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Best Practice Makes Perfect

A collaboration with Domino developers about how to do it and how to get it right in Domino


Once, I was involved in a project for which we sought a government grant -- known for short as OPM (Other People's Money).

The down side to OPM, is that when you take money from people they are likely to miss it. Given a choice, they might not have chosen to spend it the way you have in mind. Practically, it helps if you have a government on your side, because they have guns and police to imprison people who don't pony up. However, I find this process distasteful, and prefer not to participate in it.

Fortunately, this is less of a consideration when using OPP -- Other People's Programs. Many are available free of copyright (or under quite reasonable terms) and -- a key point -- unlike money, using them does not deprive anyone else of their use. And of course, not having to do the work yourself saves much time, thereby producing slack in bounteous quantities.

That's why I recommend to everyone doing development, that they invest some time becoming familiar with the sources of free and cheap software in their technical area. For Domino developers, the place to start out is Besides tips and code snippets, this site has many complete applications by top-notch developers, already debugged, refined and expanded through actual use. It's an amazing, indispensable resource. Open source development is a great way to get quality in your applications -- not only do you get the benefit of everyone else's in-the-field experience, but you can continue to look for updates as people post fixes to any remaining bugs that you didn't know you had. In no other system of software development can you get someone to debug your apps for free.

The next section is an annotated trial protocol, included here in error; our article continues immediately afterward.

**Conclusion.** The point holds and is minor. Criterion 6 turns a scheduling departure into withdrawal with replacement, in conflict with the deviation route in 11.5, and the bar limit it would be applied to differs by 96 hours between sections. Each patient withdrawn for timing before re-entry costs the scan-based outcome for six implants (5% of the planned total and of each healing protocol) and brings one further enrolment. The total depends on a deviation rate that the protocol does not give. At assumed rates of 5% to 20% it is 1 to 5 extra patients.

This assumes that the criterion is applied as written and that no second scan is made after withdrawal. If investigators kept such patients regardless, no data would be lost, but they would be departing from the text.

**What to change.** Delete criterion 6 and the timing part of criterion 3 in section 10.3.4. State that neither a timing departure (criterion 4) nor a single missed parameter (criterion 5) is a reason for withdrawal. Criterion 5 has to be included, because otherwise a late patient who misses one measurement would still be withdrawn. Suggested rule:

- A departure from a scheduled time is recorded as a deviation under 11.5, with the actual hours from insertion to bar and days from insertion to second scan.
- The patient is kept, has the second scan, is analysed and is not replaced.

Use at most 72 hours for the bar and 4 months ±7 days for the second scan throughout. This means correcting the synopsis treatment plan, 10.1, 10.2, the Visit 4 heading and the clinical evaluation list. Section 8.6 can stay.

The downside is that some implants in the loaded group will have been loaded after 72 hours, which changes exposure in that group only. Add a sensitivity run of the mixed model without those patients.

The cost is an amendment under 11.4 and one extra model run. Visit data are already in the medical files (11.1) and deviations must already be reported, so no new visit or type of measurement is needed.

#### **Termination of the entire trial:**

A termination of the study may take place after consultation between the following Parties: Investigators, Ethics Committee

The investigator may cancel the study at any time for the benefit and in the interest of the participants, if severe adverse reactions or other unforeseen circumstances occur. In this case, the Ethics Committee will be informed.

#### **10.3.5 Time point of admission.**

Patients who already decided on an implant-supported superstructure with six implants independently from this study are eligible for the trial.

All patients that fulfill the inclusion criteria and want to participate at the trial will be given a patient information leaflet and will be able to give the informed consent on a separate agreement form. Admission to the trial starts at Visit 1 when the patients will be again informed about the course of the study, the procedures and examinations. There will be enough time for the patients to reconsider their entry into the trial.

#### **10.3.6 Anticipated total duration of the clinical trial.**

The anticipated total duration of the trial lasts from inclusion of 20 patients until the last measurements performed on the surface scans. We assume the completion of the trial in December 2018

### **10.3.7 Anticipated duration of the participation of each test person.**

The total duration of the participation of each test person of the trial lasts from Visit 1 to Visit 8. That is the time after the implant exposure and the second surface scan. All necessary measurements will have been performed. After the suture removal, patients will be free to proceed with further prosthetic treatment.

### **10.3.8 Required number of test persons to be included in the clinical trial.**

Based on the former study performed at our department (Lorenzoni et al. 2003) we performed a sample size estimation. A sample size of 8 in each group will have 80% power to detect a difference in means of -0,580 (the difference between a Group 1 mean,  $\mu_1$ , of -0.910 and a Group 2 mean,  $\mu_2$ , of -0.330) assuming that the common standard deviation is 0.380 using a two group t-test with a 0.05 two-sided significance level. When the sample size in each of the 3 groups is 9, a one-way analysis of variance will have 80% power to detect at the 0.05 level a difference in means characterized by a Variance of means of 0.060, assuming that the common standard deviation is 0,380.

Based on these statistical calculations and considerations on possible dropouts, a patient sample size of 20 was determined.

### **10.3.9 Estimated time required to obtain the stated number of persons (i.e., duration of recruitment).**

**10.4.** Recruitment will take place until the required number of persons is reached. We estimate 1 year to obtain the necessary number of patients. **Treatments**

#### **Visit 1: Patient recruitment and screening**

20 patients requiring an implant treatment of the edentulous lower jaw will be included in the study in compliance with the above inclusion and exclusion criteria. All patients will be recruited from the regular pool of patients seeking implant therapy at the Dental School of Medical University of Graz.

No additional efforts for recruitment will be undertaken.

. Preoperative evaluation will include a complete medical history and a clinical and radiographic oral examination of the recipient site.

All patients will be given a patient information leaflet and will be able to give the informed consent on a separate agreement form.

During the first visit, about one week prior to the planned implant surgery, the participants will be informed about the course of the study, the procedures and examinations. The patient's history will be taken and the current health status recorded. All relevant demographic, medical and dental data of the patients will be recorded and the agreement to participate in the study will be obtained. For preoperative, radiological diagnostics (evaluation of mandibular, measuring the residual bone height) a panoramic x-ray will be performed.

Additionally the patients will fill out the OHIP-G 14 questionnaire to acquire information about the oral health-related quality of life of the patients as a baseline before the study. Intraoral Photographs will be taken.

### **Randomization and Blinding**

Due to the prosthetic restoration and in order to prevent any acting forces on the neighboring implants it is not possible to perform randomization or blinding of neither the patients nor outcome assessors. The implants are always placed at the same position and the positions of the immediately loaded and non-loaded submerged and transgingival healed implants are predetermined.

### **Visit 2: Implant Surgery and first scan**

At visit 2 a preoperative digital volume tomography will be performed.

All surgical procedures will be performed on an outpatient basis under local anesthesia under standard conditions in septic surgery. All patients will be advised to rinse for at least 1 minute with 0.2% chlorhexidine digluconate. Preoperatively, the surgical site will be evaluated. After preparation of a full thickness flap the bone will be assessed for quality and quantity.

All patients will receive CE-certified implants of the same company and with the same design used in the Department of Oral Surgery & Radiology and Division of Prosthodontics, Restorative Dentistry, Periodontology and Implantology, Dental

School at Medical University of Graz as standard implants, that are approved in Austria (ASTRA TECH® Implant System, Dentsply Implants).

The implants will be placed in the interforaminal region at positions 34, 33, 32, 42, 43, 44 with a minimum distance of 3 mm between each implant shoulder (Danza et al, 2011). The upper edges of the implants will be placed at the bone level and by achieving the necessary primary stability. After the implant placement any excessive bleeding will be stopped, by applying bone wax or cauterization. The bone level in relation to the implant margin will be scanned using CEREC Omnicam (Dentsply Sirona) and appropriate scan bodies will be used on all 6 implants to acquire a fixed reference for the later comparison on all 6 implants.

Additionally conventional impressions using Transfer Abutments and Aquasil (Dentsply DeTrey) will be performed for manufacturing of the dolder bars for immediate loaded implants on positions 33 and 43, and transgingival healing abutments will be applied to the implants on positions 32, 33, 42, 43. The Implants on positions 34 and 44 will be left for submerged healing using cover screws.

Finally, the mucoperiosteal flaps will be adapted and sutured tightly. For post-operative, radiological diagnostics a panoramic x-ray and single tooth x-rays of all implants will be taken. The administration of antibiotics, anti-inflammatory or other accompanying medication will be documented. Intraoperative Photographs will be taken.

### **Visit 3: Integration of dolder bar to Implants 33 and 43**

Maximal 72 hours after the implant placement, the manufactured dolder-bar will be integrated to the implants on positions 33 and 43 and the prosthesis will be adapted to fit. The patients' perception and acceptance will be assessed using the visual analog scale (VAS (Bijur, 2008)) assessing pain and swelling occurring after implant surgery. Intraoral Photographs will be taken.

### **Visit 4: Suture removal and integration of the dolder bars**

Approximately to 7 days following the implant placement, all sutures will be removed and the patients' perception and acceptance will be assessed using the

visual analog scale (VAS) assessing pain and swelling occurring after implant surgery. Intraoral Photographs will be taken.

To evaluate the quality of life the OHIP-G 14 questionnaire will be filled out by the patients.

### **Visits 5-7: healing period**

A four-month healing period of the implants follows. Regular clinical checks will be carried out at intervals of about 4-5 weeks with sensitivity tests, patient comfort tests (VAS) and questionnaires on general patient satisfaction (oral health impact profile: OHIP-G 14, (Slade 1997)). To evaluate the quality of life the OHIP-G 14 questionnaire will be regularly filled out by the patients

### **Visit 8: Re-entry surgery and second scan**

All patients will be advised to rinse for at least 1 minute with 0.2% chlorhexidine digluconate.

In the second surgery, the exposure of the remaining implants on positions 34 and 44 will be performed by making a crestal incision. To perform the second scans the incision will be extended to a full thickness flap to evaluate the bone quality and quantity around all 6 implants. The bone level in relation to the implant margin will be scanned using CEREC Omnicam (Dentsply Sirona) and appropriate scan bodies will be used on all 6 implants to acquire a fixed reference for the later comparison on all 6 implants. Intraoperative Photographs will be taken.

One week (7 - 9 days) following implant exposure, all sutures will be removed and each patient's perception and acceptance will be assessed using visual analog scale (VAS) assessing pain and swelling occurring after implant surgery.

There's always a tradeoff, of course. It doesn't pay to spend an hour searching for a piece of code that you could have written yourself in 45 minutes. Nor does it make sense to start off with something whose resemblance to your desired result is so slight that you spend a lot of time reworking it and end up with convoluted logic or odds and ends of useless and potentially trouble-making stuff that you forgot to get rid of.

Weigh against that, however, the following:

  • I don't know whether it's true for you, but I find it's easy to underestimate the effort involved in an implementation. If you've ever done any remodeling in your home, you've probably had the experience of tearing open a wall only to discover some botched-up mess of pipes and wires that will cost you an extra week over what you thought. Writing code is like that -- you often don't know what you're getting into until you start in. And, like the plumbing project that you finished only to discover three weeks later has been leaking onto the floor of your cupboard, it's hard to know when you're really done. Prefab is the way to go.